When the fight got underway it was surprising in my eyes to see Kayode fight at a considerably tactical pace. I had expected him to use his physical strength to impose his will on Tarver. It was not however surprising to see Kayode throwing more than Tarver in the early rounds. Kayode did not land much in the early rounds but it was clear to this observer that he had won five out of the first six rounds based on his being more active if nothing else. It also appeared that Tarver may have expected that Kayode would come out and fight in a more physically imposing manner than he had. It seemed that because of this Tarver was more or less studying his opponent in the fight. Despite excellent defense from the champion, he lost the first five rounds on my scorecard simply based on the fact that he did not throw enough punches.
This sentiment was echoed in Tarver’s corner between rounds five and six as his trainers Jimmy Williams and Buddy McGirt who told their fighter that he was giving the fight away and needed to step it up and let his hands go. Tarver responded in round six by stepping up his pace and landing solid left hands from the southpaw stance. One thing that impressed me at this stage of the fight was Tarver’s ability to make adjustments in that he started to periodically switch from his normal southpaw stance to an orthodox stance. This seemed to throw Kayode off his rhythm and allowed Tarver to make up much needed room on the scorecards.
What was apparent during the middle rounds was the difference when Tarver would connect with punches compared to Kayode’s activity in the early rounds. Tarver gradually started landing the harder punches and was able to occasionally stun Kayode. Although this was not a fight where two fighters were going to set punch stat records and fight at a high pace it was clear from the middle rounds on that Tarver was dictating the action.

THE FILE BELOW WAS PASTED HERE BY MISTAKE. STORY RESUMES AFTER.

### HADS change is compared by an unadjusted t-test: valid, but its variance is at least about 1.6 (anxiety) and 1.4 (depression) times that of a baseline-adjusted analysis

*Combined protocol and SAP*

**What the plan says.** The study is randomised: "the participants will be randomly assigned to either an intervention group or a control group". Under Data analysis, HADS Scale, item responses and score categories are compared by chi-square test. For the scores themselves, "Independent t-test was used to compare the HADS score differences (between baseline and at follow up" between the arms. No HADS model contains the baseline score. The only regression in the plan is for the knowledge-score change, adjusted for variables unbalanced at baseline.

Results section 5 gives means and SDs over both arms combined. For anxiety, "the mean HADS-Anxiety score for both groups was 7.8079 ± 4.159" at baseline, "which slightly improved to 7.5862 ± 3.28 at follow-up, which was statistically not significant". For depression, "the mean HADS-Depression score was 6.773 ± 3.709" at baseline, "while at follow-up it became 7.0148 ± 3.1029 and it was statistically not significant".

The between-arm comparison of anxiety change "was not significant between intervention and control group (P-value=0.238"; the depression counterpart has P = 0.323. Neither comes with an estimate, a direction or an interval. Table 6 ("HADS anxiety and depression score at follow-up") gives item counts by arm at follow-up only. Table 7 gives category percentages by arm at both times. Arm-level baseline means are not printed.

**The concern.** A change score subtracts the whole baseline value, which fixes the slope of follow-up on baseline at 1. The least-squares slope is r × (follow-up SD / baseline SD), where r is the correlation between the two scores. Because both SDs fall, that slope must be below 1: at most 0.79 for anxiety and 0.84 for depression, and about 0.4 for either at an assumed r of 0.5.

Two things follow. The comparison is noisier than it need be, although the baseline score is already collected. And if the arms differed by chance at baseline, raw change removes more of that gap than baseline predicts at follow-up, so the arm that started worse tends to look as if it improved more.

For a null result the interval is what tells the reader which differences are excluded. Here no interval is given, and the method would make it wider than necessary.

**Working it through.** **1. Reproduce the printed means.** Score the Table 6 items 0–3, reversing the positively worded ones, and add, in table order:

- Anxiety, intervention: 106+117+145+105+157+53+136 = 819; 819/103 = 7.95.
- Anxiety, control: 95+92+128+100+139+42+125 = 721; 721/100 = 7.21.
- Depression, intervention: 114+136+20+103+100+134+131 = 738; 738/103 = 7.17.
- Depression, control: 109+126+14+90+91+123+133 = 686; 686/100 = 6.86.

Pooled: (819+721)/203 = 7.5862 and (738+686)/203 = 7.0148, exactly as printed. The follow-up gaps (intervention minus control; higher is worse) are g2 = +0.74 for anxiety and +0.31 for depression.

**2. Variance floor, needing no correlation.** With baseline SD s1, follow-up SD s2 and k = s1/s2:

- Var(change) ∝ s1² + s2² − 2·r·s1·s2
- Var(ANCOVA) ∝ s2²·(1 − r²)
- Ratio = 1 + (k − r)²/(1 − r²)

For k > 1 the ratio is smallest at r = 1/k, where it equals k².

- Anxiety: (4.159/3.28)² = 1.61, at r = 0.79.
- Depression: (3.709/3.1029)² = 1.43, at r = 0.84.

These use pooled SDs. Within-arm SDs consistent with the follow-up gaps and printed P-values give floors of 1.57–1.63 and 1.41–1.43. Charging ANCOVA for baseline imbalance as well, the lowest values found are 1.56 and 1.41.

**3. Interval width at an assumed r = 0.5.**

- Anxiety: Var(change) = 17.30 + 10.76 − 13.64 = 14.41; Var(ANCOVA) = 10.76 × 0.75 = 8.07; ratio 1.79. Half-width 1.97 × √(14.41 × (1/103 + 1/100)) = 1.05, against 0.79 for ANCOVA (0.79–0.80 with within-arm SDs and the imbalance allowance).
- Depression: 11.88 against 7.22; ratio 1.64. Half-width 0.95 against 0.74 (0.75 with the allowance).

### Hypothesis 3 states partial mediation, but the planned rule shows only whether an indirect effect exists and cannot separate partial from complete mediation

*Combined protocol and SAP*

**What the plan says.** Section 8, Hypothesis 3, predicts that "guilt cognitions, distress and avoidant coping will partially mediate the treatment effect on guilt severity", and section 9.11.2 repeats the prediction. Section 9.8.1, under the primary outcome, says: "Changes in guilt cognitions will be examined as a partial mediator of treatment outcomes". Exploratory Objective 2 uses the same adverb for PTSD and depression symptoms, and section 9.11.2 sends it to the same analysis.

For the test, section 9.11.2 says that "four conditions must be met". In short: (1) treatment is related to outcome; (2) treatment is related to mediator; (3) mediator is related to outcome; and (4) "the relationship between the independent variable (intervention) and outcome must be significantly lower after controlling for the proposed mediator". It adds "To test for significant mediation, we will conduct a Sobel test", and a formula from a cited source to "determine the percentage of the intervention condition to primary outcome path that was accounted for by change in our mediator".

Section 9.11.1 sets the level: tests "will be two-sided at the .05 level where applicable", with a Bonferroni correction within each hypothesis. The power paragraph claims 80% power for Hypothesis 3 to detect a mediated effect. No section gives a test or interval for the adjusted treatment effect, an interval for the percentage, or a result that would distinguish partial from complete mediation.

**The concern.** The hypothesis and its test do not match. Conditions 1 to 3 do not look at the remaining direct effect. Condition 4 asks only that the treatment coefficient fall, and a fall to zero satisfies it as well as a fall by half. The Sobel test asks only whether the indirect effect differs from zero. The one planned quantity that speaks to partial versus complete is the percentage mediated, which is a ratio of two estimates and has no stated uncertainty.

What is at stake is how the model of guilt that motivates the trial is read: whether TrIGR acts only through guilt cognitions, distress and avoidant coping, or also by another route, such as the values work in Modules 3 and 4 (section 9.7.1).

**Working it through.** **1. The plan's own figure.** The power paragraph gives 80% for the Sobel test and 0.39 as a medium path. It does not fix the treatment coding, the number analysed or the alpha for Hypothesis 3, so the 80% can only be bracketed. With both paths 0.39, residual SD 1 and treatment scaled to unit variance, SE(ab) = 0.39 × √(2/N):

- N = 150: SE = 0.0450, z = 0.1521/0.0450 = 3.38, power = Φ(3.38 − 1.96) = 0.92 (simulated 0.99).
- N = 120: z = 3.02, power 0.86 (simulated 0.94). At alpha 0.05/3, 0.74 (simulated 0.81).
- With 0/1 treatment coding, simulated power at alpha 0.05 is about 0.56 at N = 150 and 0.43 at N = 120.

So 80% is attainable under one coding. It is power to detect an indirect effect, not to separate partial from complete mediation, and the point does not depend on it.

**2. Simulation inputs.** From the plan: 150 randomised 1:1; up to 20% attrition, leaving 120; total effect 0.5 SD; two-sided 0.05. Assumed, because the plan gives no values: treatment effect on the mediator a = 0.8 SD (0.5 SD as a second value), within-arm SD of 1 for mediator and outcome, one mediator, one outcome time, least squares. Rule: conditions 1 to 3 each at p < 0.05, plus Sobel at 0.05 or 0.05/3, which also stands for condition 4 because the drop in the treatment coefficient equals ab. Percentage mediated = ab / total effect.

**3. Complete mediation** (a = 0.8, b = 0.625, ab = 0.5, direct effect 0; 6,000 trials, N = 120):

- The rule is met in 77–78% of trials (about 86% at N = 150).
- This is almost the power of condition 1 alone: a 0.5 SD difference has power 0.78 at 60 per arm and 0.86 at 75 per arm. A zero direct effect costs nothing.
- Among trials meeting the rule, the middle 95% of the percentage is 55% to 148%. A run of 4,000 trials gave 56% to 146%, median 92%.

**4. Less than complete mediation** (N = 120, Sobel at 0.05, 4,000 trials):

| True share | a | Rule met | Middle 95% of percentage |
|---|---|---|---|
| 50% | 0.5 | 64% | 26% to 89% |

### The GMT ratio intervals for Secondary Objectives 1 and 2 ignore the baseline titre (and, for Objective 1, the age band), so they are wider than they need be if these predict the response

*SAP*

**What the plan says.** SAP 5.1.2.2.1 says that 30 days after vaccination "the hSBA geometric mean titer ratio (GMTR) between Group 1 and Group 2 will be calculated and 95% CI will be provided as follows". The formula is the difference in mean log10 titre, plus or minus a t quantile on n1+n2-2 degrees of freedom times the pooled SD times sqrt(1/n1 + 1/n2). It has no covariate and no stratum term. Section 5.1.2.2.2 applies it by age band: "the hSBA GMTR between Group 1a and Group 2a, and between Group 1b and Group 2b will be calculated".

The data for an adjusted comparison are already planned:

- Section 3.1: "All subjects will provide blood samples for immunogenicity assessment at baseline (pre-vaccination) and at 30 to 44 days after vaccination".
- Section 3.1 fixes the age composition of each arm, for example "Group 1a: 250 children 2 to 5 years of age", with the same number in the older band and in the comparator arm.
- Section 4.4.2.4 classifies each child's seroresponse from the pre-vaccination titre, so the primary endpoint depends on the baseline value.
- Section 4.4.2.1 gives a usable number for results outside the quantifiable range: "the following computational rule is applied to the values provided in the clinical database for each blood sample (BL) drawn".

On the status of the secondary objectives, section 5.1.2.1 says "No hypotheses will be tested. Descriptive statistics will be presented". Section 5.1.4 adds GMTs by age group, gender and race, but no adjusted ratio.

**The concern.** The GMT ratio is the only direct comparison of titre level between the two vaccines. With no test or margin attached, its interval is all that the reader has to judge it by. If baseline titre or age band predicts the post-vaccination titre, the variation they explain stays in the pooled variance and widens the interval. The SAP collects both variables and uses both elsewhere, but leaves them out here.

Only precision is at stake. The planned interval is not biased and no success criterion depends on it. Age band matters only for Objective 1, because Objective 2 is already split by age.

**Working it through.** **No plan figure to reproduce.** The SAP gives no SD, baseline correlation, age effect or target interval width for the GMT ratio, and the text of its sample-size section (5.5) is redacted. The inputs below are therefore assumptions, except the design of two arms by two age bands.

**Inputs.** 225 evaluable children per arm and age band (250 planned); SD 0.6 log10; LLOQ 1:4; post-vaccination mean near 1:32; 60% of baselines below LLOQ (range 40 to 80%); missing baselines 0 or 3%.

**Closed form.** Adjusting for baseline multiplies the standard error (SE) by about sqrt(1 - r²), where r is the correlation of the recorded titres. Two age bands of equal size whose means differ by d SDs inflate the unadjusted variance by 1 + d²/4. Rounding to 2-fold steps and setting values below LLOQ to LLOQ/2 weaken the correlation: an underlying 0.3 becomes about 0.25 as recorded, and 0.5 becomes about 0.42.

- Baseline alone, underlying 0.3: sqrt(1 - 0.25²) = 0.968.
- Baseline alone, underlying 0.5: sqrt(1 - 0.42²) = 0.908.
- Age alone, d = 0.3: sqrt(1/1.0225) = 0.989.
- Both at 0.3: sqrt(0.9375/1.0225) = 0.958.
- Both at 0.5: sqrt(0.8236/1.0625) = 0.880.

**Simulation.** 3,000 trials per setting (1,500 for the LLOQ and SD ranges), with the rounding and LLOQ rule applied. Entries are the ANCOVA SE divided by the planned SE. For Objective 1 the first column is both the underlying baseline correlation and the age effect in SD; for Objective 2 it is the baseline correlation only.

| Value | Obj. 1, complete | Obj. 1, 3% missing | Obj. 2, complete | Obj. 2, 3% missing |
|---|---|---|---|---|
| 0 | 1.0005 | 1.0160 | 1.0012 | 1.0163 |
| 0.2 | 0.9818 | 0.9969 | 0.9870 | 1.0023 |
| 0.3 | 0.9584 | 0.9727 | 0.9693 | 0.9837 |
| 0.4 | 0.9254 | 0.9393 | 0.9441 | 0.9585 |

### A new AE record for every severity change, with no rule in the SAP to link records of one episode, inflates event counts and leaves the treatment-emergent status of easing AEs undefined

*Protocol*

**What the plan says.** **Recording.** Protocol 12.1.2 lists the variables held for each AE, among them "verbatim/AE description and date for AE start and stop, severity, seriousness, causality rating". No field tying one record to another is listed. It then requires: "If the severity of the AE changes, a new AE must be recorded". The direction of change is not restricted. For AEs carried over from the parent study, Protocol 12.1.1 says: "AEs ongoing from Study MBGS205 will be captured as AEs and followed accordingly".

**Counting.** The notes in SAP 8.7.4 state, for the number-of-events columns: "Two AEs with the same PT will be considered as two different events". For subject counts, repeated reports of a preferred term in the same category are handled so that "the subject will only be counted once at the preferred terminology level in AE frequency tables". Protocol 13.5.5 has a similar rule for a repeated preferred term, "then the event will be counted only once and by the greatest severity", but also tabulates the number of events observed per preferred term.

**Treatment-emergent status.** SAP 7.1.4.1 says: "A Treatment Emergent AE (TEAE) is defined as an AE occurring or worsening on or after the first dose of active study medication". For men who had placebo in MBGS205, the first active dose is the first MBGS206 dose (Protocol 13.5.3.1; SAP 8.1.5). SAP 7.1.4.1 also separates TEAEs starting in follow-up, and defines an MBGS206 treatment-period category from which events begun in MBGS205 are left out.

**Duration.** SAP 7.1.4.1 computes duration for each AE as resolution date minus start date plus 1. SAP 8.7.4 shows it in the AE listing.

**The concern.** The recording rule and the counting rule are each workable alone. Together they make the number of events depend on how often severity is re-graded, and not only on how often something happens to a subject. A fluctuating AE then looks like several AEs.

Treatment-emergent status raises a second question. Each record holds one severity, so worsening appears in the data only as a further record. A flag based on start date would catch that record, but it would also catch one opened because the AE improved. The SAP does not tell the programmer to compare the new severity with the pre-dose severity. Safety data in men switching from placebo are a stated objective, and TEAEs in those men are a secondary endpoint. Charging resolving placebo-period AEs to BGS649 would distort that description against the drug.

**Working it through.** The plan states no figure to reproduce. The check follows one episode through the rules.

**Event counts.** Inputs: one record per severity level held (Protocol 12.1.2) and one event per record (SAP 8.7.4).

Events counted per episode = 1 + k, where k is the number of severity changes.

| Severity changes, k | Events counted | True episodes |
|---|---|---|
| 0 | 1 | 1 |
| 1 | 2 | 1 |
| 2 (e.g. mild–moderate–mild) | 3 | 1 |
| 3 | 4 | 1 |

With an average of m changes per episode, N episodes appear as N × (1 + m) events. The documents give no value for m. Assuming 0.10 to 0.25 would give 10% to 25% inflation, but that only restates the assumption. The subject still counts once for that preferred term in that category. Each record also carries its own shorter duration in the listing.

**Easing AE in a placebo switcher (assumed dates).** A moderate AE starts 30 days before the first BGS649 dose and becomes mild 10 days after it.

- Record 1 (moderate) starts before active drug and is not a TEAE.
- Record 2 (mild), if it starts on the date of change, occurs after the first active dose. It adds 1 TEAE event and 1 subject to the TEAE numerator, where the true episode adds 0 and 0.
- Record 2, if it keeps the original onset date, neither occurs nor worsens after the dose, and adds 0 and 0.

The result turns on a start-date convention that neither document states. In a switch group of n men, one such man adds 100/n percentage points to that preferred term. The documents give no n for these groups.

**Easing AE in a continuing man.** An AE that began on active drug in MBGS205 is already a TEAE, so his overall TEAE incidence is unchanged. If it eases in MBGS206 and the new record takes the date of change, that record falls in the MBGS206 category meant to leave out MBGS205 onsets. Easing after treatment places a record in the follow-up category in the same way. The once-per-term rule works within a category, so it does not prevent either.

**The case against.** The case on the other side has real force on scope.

As the fight moved into the late rounds, Tarver continued to stalk Kayode around the ring and more or less won those rounds on my scorecard based on effective aggression. At the end of the twelve round bout I had Antonio Tarver winning the fight 115-113 having scored the last seven rounds in his favor for a seven to five margin in rounds.
This seemed to be the consensus score of the fight although opinion is split among fans and experts alike as to who they think won the fight. For my part I feel Tarver won the fight from round six on and was simply the effective aggressor who landed the harder punches.
The split decision draw that was rendered in this fight quite frankly did not surprise this observer one bit. As I’ve said many times recently and over the years, it often boils down to what a judge looks for and prefers in their criteria in scoring a fight… Both Tarver and Kayode had their moments in this fight and both were solid from a defensive standpoint in that neither fighter was able to really stand out from the other. This is illustrated in the total CompuBox punch stats which showed Kayode having a slight edge in total punches landed, landing 105 of 513 punches to Tarver’s 99 of 484 punches landed.